According to the USDA crop production figures released on Wednesday, the damage to Indiana crops from record rainfall this summer has not been as great as anticipated. While production was cut, the forecast was more optimistic than many farmers and the market had anticipated. The USDA is projecting that this fall Indiana farmers will harvest 867.4 million bushels of corn on an average of 158 bushels per acre. That is down 20 percent from last year’s record 1.08 billion bushels on 188 bushels per acre. Indiana soybean farmers were projected to bring in 278.8 million bushels on 49 per acre, down 9.3 percent from last year when they produced the state’s second-largest crop of 307.4 million bushels on 56 per acre.
Some areas of the state were hit much harder than others, and some individual fields had both heavily damaged sections as well as areas that will produce good yields, noted Jay Akridge, Glenn W. Sample Dean of the Purdue College of Agriculture. “The bottom line is that yields will be off and we’ll see a lot of variability across the state,” said Akridge, who moderated a panel of experts analyzing the USDA’s August Crop Production Report at the Indiana State Fairgrounds. Some farmers in attendance expressed skepticism regarding the USDA report and feel future reports will reveal lower yields and less planted acres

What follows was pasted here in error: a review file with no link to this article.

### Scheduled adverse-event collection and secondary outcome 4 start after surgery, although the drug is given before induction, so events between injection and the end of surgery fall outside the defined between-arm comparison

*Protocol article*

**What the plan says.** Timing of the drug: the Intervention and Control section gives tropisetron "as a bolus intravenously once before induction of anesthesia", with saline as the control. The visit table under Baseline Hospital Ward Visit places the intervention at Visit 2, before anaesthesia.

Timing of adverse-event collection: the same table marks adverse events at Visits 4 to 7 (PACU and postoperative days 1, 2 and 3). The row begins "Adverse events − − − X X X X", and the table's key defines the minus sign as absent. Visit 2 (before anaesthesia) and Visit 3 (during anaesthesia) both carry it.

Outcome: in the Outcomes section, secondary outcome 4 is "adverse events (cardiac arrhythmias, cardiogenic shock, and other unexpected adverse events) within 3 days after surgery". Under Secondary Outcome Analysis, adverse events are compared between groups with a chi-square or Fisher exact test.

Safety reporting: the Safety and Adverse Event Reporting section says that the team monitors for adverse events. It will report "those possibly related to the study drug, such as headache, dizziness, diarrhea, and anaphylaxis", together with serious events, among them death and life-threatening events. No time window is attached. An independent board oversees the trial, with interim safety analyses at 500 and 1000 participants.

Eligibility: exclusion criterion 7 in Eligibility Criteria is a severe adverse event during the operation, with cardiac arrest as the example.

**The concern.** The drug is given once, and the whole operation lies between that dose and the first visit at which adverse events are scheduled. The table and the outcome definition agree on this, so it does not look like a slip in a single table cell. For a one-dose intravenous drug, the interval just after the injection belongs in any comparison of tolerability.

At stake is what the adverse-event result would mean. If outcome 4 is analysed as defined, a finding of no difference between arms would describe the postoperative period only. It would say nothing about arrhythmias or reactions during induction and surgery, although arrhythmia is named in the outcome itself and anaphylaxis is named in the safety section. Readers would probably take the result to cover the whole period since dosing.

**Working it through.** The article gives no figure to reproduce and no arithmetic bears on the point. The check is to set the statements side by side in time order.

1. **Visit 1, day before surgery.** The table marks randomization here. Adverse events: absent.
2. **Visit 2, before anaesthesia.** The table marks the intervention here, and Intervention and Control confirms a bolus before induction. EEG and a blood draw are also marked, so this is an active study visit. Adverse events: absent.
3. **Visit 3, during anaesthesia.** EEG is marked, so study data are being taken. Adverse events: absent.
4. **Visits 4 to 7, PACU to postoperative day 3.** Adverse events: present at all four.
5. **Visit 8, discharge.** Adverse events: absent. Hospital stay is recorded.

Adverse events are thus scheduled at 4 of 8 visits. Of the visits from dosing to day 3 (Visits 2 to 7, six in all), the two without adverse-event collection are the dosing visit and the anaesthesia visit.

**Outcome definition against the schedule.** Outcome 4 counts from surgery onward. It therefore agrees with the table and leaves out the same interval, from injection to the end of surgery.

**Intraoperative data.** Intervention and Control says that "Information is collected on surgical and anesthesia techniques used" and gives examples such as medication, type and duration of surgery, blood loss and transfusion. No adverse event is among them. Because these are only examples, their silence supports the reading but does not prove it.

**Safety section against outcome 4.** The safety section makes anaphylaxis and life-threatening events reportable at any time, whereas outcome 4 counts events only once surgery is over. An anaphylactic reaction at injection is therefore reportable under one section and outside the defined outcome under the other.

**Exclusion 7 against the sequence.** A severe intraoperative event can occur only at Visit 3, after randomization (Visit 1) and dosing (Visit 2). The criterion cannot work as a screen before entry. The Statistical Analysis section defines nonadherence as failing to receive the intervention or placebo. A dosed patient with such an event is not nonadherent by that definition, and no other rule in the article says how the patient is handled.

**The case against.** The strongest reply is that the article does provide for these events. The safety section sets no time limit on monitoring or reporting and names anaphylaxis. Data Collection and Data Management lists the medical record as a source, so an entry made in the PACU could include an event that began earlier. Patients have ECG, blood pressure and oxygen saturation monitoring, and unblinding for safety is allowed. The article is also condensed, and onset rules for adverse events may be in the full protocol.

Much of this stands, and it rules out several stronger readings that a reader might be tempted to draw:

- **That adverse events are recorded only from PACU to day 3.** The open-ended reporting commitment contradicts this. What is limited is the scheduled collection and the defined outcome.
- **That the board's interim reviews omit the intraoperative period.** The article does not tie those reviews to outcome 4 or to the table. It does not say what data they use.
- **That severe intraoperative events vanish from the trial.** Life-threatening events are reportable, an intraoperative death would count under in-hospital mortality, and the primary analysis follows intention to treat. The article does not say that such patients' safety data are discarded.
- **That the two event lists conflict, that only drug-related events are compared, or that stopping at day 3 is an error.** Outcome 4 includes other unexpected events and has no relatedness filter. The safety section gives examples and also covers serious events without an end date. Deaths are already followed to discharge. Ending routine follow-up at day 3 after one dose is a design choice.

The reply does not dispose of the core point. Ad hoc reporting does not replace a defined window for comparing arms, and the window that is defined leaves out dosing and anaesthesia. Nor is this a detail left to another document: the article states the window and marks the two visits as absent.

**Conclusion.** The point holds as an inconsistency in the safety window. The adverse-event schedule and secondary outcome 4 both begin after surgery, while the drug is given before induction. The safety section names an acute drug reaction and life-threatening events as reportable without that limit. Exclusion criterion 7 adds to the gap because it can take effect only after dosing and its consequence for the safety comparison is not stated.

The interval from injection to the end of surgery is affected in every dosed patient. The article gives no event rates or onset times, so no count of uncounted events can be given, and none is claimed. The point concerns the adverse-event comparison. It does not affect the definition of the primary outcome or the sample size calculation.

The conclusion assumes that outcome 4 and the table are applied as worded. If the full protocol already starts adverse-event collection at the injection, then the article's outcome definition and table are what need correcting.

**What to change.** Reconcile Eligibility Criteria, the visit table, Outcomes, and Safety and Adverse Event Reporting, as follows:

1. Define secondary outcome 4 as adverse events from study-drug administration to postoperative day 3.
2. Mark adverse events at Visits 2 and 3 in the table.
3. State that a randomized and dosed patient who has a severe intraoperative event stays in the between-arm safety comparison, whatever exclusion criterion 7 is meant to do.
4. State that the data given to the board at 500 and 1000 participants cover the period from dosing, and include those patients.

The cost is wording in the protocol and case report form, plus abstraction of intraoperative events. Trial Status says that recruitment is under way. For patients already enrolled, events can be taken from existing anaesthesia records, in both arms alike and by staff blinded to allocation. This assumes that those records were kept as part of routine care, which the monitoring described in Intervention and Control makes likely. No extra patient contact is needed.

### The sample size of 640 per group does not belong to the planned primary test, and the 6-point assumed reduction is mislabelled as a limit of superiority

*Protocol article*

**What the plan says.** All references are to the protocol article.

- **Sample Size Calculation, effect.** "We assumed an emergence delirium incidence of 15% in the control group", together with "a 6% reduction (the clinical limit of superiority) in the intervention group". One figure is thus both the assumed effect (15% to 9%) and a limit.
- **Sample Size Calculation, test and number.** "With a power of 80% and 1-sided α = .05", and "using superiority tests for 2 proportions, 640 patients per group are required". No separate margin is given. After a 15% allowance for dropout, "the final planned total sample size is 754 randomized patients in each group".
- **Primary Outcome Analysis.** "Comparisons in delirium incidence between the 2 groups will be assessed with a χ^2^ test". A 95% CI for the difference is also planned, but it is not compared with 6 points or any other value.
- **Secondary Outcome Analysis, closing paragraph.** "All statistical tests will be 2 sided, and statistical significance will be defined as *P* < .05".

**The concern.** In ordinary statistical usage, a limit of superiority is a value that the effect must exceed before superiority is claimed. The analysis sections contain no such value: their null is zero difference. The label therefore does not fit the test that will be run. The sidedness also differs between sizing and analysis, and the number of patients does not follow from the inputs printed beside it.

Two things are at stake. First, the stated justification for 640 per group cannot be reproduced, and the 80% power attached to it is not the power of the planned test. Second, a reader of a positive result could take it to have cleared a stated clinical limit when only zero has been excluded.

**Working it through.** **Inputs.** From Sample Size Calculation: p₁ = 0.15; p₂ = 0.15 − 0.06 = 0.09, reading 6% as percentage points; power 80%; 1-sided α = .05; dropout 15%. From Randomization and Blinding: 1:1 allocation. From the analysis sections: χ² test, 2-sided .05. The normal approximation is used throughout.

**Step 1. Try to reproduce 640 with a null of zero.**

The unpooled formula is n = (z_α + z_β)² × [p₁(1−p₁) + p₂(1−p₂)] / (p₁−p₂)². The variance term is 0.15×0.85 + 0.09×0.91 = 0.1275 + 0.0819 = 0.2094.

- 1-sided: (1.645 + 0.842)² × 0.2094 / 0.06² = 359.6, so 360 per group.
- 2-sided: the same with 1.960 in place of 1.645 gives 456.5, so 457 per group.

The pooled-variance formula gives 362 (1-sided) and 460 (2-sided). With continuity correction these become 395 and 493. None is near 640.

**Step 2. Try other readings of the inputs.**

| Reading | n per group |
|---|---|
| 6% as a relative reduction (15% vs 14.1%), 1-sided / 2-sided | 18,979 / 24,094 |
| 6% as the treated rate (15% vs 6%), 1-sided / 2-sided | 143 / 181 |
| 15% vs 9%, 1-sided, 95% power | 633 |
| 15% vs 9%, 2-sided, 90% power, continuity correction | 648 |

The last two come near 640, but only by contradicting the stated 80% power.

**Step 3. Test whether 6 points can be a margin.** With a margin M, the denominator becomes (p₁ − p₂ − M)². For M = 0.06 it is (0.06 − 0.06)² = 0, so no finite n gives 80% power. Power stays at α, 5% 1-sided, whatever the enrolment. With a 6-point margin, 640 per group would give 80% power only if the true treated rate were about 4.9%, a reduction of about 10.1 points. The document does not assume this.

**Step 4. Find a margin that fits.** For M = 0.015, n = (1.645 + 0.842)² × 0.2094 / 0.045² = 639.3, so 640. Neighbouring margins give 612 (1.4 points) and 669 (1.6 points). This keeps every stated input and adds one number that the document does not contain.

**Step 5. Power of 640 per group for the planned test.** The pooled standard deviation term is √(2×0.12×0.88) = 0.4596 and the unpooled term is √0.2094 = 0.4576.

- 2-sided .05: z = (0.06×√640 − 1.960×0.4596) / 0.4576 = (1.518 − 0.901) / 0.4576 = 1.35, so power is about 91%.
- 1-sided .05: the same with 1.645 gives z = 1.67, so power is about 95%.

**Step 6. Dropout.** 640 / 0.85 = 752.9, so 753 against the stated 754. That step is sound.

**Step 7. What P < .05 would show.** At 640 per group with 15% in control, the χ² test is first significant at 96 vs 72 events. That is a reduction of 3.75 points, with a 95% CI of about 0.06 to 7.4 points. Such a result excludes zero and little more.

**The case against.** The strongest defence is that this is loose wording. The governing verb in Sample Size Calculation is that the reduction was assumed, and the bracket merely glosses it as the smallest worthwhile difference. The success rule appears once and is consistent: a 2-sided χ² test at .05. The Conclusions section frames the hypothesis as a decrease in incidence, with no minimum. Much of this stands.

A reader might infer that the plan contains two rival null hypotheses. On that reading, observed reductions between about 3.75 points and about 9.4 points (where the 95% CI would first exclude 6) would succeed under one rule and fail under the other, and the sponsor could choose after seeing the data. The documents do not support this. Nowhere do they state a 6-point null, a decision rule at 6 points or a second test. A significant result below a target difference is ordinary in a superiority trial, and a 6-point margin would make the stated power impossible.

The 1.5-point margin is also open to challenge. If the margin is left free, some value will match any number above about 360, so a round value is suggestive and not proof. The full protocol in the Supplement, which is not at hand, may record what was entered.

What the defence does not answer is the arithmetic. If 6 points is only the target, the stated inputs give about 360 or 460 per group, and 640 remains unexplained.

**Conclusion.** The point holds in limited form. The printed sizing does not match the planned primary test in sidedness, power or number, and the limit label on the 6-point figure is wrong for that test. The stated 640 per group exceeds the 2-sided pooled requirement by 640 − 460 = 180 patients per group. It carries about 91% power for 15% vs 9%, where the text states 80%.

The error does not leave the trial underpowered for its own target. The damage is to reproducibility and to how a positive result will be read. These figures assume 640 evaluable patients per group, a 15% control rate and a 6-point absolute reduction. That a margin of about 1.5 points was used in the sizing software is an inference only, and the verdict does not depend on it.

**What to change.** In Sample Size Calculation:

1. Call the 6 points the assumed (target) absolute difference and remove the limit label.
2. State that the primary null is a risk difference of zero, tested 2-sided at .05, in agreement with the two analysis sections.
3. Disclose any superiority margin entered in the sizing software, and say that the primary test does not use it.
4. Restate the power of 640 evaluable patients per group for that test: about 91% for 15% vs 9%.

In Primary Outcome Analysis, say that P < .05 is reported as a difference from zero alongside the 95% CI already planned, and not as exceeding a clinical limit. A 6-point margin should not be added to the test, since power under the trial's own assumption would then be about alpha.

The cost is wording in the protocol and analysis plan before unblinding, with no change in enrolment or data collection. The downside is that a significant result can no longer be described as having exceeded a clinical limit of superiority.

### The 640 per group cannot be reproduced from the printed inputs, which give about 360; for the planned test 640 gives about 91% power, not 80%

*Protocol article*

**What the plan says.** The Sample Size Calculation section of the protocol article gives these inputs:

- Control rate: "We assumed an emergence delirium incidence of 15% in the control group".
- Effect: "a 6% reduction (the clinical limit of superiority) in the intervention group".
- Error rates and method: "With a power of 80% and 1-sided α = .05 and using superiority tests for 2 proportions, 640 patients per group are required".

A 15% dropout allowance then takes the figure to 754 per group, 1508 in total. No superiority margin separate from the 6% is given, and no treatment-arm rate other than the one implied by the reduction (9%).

Bob Nielsen, Purdue Extension corn specialist, said he was comfortable with the USDA yield projection for Indiana, but stressed there is still a long way to go until harvest, “We need to have some timely August rains if we are going to hold these yield levels.” He told HAT shallow root systems and nitrogen shortages are impacting the corn crop in Indiana to a great extent. “It is a case of the haves and the have nots,” said Greg Matli, Indiana state statistician of the USDA’s National Agricultural Statistics Service, who said a regional breakdown of crop conditions in the state shows that some areas were hit very hard by the wet weather and others are having very good crops.
Chris Hurt, Purdue Extension agricultural economist, said this will be a very difficult year financially for Hoosier farmers, “Lower crop prices and lower yields will hit growers with cash rent contracts very hard. With a 20% crop loss, we could see growers with a $200 per acre negative margin.” Hurt said Indiana crop loss could total over $400 million dollars. Ted McKinney, director of the Indiana State Department of Agriculture, noted this will be very difficult on young farmers and that ISDA is looking into ways to provide helpful resources for financially stressed producers.